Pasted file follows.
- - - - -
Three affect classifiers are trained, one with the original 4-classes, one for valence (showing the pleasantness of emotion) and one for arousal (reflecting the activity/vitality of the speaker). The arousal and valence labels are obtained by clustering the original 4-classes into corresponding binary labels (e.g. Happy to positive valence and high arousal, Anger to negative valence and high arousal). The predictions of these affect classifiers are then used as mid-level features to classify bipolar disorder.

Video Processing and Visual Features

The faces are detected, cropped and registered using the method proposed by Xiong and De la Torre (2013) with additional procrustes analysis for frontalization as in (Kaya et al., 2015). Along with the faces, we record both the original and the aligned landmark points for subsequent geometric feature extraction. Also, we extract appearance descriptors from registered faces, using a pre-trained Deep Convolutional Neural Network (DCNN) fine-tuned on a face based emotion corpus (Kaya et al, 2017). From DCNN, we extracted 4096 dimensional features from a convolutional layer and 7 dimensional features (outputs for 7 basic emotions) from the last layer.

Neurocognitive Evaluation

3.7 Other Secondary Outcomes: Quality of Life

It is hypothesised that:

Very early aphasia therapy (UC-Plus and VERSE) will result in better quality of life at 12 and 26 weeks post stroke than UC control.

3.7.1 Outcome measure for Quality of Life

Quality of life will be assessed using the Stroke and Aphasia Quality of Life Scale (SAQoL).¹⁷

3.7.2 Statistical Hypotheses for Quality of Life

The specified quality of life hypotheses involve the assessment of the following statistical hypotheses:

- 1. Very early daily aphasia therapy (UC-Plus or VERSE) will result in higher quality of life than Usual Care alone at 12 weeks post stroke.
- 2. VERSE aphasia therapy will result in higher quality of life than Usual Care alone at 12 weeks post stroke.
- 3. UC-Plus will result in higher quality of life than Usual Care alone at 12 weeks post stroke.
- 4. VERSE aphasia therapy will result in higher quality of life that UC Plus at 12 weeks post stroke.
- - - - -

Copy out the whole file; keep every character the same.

Three affect classifiers are trained, one with the original 4-classes, one for valence (showing the pleasantness of emotion) and one for arousal (reflecting the activity/vitality of the speaker). The arousal and valence labels are obtained by clustering the original 4-classes into corresponding binary labels (e.g. Happy to positive valence and high arousal, Anger to negative valence and high arousal). The predictions of these affect classifiers are then used as mid-level features to classify bipolar disorder.

Video Processing and Visual Features

The faces are detected, cropped and registered using the method proposed by Xiong and De la Torre (2013) with additional procrustes analysis for frontalization as in (Kaya et al., 2015). Along with the faces, we record both the original and the aligned landmark points for subsequent geometric feature extraction. Also, we extract appearance descriptors from registered faces, using a pre-trained Deep Convolutional Neural Network (DCNN) fine-tuned on a face based emotion corpus (Kaya et al, 2017). From DCNN, we extracted 4096 dimensional features from a convolutional layer and 7 dimensional features (outputs for 7 basic emotions) from the last layer.

Neurocognitive Evaluation

3.7 Other Secondary Outcomes: Quality of Life

It is hypothesised that:

Very early aphasia therapy (UC-Plus and VERSE) will result in better quality of life at 12 and 26 weeks post stroke than UC control.

3.7.1 Outcome measure for Quality of Life

Quality of life will be assessed using the Stroke and Aphasia Quality of Life Scale (SAQoL).¹⁷

3.7.2 Statistical Hypotheses for Quality of Life

The specified quality of life hypotheses involve the assessment of the following statistical hypotheses:

- 1. Very early daily aphasia therapy (UC-Plus or VERSE) will result in higher quality of life than Usual Care alone at 12 weeks post stroke.
- 2. VERSE aphasia therapy will result in higher quality of life than Usual Care alone at 12 weeks post stroke.
- 3. UC-Plus will result in higher quality of life than Usual Care alone at 12 weeks post stroke.
- 4. VERSE aphasia therapy will result in higher quality of life that UC Plus at 12 weeks post stroke.